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Over easy: Animal planet takes over oddball news

  • Mink the black bear sow has recently returned to the streets of Hanover, N.H. (Courtesy Town of Hanover)

  • Shown in an undated photograph, more than 150 great white sharks have been spotted since June off the coast of Cape Cod in 2019. (Greg Skomal - Mass. Division of Marine Fisheries)

  • This 2017 photo provided by Alabama Cooperative Extension System shows a large yellow jacket nest in Perry County, Ala. Scientists are cautioning Alabama residents to be on the lookout for yellow jacket super nests. Researchers say milder winters combined with an abundant food supply allow some colonies to survive later in the year and grow to the size of a Volkswagen Beetle. (Dr. Charles Ray/Alabama Cooperative Extension System via AP)

  • A red squirrel perches on a tree branch in Calais, Vt., Sunday, March 2, 2008. (AP Photo/Toby Talbot)

For the Valley News
Published: 8/9/2019 9:50:30 PM
Modified: 8/9/2019 9:57:16 PM

Here at the West Lebanon Institute for Observation of Animal Behaviors and Hijinks — WLIOABH — we are closely monitoring developments in the so-called natural world.

If you have not been following oddball news lately, perhaps because there is so much of it, you may have missed a string of out-of-the-ordinary stories related to Mother Nature.

Close to home, the Valley Newsreported in May that Mink the black bear, who was banished to near the Canada border last summer after she and her cubs became habituated to human goodies, had returned after a remarkable overland odyssey to Hanover. 

She was seen weeks earlier in Pomfret and Woodstock, but perhaps found Vermont not to her liking. It’s not known if she was put off by the soil being too hard or too soft, excessive liberalism, or some other factor. 

According to data from a tracking collar, Mink meandered thousands of looping miles, along the way dropping 35 pounds to a svelte 165. She covered some 30 miles a day, without the treats the bears savored in Hanover — bird seed and doughnuts. If wildlife officials hadn’t intervened, she may well have worked her way up the food chain to tacos, macaroni and cheese, gluten-free foods and oat milk, possibly over porridge.

If she was a Kardashian, she would already have a best-selling diet featured in infomercials. Imagine the human testimonials. “It was easy as one, two, three. I simply avoided bird seed and doughnuts, and strolled 30 miles a day. I enjoyed all the oats, berries, grass, insects and larvae I could eat. Plus sensible portions of fish, meat and carrion. The Mink Diet worked for me!”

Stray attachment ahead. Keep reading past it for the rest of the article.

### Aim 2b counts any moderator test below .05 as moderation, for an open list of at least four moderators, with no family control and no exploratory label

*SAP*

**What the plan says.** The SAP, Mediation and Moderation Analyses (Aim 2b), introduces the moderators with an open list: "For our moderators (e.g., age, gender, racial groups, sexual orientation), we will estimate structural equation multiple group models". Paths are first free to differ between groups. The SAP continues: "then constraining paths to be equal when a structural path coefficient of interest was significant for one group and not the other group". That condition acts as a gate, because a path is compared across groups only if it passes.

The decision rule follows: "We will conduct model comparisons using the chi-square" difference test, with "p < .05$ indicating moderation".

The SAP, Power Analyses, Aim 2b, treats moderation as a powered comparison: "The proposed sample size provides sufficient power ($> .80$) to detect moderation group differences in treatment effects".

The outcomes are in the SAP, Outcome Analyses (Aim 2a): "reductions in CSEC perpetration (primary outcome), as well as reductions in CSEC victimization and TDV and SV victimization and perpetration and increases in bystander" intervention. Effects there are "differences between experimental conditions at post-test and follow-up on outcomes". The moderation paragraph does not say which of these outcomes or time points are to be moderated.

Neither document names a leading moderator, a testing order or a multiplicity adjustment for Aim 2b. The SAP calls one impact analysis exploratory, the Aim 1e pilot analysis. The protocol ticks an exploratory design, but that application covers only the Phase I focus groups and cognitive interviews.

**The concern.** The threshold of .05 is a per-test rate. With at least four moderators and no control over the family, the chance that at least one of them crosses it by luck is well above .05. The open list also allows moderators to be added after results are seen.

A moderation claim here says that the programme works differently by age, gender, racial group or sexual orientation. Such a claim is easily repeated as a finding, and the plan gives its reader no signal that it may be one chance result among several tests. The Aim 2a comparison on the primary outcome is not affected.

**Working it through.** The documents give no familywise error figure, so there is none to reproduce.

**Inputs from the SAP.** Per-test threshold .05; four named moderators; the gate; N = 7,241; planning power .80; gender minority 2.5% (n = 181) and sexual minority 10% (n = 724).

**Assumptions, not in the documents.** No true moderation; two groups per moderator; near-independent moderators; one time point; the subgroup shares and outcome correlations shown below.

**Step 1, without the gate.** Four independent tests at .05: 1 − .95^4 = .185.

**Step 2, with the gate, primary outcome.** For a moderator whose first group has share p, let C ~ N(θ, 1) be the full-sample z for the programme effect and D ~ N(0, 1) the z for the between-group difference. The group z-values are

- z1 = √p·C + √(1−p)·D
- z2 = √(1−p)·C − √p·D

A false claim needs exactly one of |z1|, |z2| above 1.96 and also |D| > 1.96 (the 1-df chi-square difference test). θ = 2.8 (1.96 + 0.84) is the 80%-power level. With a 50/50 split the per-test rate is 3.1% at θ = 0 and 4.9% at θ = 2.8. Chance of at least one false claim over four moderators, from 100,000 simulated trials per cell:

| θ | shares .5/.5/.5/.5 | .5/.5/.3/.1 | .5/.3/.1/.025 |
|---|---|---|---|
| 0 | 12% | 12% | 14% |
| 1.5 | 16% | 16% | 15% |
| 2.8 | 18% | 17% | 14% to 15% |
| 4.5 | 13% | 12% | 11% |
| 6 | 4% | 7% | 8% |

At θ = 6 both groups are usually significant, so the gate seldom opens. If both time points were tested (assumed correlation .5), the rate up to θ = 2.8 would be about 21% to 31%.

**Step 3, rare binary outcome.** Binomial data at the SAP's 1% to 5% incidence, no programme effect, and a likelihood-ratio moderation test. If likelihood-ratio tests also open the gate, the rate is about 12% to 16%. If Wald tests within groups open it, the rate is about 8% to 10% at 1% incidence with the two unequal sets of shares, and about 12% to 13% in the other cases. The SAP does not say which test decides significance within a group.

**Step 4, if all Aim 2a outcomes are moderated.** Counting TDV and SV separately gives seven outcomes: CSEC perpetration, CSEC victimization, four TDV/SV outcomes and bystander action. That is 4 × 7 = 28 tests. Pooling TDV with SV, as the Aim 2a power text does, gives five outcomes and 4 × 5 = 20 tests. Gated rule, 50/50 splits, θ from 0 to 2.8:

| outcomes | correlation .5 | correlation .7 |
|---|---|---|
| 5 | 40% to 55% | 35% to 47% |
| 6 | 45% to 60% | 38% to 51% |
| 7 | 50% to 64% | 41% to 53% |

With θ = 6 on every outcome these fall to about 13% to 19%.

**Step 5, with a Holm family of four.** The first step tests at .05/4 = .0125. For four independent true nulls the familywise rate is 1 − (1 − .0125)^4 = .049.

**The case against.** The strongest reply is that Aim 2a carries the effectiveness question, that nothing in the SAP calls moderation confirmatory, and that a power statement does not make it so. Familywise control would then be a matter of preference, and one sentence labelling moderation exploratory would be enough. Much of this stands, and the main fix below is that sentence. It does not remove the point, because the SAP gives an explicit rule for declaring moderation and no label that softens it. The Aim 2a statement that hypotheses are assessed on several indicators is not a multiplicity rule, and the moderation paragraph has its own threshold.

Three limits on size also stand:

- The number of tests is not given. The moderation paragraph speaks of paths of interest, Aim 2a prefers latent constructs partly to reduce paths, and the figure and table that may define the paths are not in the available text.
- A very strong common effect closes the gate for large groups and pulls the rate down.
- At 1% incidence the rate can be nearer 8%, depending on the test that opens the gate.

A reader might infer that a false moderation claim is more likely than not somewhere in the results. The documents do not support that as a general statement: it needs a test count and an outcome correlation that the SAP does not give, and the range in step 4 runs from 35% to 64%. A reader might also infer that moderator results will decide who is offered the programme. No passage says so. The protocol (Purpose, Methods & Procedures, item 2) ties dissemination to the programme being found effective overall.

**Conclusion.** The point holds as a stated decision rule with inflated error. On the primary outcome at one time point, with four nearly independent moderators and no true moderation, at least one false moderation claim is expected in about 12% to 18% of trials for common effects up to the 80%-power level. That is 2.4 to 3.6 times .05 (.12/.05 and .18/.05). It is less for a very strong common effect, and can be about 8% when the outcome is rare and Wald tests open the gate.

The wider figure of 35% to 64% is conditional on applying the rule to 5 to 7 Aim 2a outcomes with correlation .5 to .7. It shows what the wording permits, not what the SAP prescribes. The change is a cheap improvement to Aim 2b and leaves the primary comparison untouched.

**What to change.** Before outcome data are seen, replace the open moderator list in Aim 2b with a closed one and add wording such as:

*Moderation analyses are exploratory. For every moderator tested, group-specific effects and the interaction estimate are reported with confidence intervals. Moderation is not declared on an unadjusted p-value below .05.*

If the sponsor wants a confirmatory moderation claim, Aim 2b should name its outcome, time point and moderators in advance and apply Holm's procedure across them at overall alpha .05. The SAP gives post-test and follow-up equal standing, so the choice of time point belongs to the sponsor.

Farther afield, The New York Timesreported in June on an upsurge in wasp colonies in Alabama that “can grow to be as big as a Volkswagen Beetle and can have 15,000 wasps.” There haven’t been sufficient deep freezes in winter lately to cut them down to size. You may not believe in climate change, but 15,000 wasps might get your attention.

We wonder if something big is afoot in Alabama, which admittedly has not had our full sympathies since 1861. Is it experiencing a natural phenomenon, or “righteous retribution” directed by a higher power? 

Alabamians surely believe in the latter, if it’s directed at someone else.

Last weekend scientists said there had been more than 150 great white shark sightings off the Massachusetts coast since June 1. Experts say warmer ocean temperatures may be a factor, and reassuringly contend that the sharks are hunting seals, not humans. One scientist recommended that people stay close to shore and “steer clear’’ from seals. 

We at the West Lebanon Institute for Observation of Animal Behaviors and Hijinks concur. Nothing good comes from palling around with seals, despite their vocalizations that one source described as short barks, tonal honks, grunts, growls, roars and moans. That would seem to make them perfect companions at certain tailgating events and in the wee hours at frat parties. But don’t be fooled: Seals are natural freeloaders, and do not have your back — unless your back is lathered in fish oil.

Drawing less scientific interest this summer is the population of local squirrels, which boomed last year, leading to the Great Squirrel Massacre on local roads. Authorities attributed the squirrel boom to abundant food supplies in the previous growing season, which made squirrels fat and happy and, we might add, romantic! 

This summer squirrels seem more scarce, though few humans fret about the fate of the jittery scampering rodents. As far as we know, there are no Friends of Squirrels organizations about. No one uses fake orange vests to bring comfort squirrels into shops and markets. 

This illustrates the selective empathy of humans who, after all, are animals themselves and no strangers to unorthodox behaviors. Consider the “Florida man” stories. They are forever falling naked through ceilings into liquor stores during half-baked break-ins. Because it’s Florida this is, like visiting Disney World, a four-season activity.

Esquirefound these headlines just in January:

Florida Man Finds a WWII Grenade, Places It in His Truck, Drives to Taco Bell.

Florida Man Who Drove Ferrari Into Water Said, ‘Jesus Told Him To.’

Florida Man Learns Hard Way He Stole Laxatives, Not Opioids.

To the extent that we each have some “Florida man’’ inside us, we should not doubt that we are subject to natural (and perhaps unnatural) forces we don’t understand. 

Indeed, human animals are jumpy as squirrels and slippery as seals, can maraud like bears and ravage like sharks. Our politics resemble the swollen angry wasp nests of Alabama.

All this calls for close watching, but sometimes when it concerns humans we at the West Lebanon Institute for Observation of Animal Behaviors and Hijinks simply have to look away. 

Dan Mackie lives in West Lebanon. He can be reached at dan.mackie@yahoo.com.




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